We can never know exactly what someone has gone through by looking at them. Have you ever had the experience of getting to know someone and found out that they’ve been through a particularly awful life event? If you are shocked on some level that they function as well as they do, in spite of it, that’s resilience at work.
Resilience is the process of ‘bouncing back’ in the face of trauma or adversity. When you are resilient in a difficult situation, you are able to both feel and manage your emotions, make realistic plans and carry them out, practice good communication, and retain a positive view or yourself and your abilities.
Resilience doesn’t mean being unresponsive or ignoring a problem or event.
Resilient people don’t push issues under the rug or put a ‘positive’ spin on tragedy. Rather, they keep things in perspective, find a support system, and take decisive actions to move forward.
The process of finding support in developing resilience is slightly different for everyone. Adult children with alcoholic parents may find Al-Anon support groups beneficial to their recovery. Many different forms of individual therapy are available, as are self-help books that discuss healing strategies for specific forms of abuse. Yoga and mindfulness have helped millions of people regain harmony in their bodies. For some, bodywork can help release traumatic events locked in the body. But there is a specific therapy that has been developed to release trauma, and heal the nervous system, which is often hijacked in response to trauma.
In the 1980’s, Dr. Peter Levine discovered and developed what is now known as Somatic Experiencing. According to the official website, Somatic Experiencing (SE) “is a body-oriented approach to the healing of trauma and other stress disorders”. Using the SE method, therapists can assist trauma sufferers in releasing traumatic shock in the body, which is key to transforming the wounds of childhood trauma.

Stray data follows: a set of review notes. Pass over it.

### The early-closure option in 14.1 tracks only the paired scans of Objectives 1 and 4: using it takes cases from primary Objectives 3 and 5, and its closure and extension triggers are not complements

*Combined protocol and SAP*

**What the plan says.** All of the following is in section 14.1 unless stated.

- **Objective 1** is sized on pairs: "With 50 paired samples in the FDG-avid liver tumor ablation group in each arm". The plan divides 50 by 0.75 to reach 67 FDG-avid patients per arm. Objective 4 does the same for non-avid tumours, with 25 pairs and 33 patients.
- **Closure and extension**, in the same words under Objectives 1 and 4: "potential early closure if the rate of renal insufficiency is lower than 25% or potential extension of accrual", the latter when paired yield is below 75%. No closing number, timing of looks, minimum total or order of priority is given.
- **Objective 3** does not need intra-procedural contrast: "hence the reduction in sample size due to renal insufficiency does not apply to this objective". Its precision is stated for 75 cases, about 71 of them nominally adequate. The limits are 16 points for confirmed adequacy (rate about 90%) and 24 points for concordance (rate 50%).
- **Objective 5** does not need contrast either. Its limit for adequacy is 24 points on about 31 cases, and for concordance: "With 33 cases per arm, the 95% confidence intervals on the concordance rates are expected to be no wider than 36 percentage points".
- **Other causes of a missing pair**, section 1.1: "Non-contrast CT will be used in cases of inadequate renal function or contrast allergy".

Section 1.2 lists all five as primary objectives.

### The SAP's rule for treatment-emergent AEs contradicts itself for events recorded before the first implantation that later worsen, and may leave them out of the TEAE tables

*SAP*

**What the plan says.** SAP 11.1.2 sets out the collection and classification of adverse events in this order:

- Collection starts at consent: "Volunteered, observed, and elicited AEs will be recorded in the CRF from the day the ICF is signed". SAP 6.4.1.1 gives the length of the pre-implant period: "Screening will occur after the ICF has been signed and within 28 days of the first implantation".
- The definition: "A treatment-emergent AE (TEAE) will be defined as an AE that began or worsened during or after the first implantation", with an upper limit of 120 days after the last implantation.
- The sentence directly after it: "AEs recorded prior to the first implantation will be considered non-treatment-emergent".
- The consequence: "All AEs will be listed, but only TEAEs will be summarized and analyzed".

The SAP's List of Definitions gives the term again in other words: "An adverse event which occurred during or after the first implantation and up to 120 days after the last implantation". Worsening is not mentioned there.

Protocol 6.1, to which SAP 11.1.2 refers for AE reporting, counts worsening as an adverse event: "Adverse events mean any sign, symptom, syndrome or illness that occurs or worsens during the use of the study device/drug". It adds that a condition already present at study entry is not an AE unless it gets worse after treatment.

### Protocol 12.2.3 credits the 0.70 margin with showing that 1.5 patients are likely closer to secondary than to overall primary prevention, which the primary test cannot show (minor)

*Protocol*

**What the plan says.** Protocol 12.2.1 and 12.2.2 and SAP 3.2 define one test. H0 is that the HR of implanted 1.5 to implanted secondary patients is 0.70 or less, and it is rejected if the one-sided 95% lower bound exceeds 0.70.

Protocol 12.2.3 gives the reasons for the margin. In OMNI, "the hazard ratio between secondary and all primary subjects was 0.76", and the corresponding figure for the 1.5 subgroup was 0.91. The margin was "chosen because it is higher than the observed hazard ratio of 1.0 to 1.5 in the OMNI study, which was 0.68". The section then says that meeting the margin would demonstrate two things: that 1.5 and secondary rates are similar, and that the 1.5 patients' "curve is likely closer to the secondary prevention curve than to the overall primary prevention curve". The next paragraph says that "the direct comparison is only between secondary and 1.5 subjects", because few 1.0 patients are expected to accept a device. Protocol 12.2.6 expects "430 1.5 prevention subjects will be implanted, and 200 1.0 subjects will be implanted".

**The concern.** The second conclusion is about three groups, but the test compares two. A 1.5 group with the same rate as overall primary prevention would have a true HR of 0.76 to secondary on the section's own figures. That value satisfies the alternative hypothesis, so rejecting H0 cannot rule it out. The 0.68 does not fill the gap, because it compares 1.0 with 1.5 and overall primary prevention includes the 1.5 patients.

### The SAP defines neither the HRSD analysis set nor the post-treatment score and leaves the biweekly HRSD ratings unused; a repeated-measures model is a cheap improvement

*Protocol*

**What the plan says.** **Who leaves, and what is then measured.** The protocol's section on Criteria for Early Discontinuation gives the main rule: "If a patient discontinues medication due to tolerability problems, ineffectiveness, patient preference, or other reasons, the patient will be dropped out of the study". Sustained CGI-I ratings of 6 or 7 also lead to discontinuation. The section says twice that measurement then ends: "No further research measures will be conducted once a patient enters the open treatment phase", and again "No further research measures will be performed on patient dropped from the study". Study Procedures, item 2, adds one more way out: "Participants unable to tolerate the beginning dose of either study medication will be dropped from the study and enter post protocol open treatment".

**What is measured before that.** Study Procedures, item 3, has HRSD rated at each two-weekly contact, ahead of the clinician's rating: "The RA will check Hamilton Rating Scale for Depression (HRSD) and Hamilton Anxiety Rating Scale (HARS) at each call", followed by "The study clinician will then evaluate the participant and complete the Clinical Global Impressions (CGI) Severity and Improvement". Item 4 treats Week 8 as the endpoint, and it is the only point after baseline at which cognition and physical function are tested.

Dr. Levine was inspired to study stress on the animal nervous system, when he realized that animals are constantly under threat of death, yet show no symptoms of trauma. What he discovered was that trauma has to do with the third survival response to perceived life threat, which is freeze. When fight and flight are not options, we freeze and immobilize, like “playing dead.” This makes us less of a target. However, this reaction is time-sensitive, in other words, it needs to run its course, and the massive energy that was prepared for fight or flight gets discharged, through shakes and trembling. If the immobility phase doesn’t complete, then that charge stays trapped, and, from the body’s perspective, it is still under threat. The Somatic Experiencing® method works to release this stored energy, and turn off this threat alarm that causes severe dysregulation and dissociation. From https://traumahealing.org
Somatic Experiencing has been used successfully to treat trauma related not only to early childhood, but to heal trauma caused by accidents, assault, birth, natural disasters, war, and invasive medical procedures. Hundreds of thousands of people have found relief from a lifetime of health issues – and have been able to do it without ‘reliving’ the trauma and causing re-traumatization, which is often a hallmark of talk therapy.
If you (or someone you love) are dealing with health issues brought on by trauma from early childhood, there is hope. Below are a list of resources that can help you understand your experience of trauma, strengthen your resilience, and live a life unencumbered by the past. Of course, before starting any treatment program, talk to your doctor or healthcare professional.
- Ted Talk: How Childhood Trauma Affects Health Across A Lifetime
- Toxic Stress Derails Healthy Development
- How Trauma Changes The Brain
- Waking the Tiger, Dr. Peter A. Levine
- The Body Keeps The Score, Bessel van der Kolk M.D.
- Childhood Disrupted, Donna Jackson Nakazawa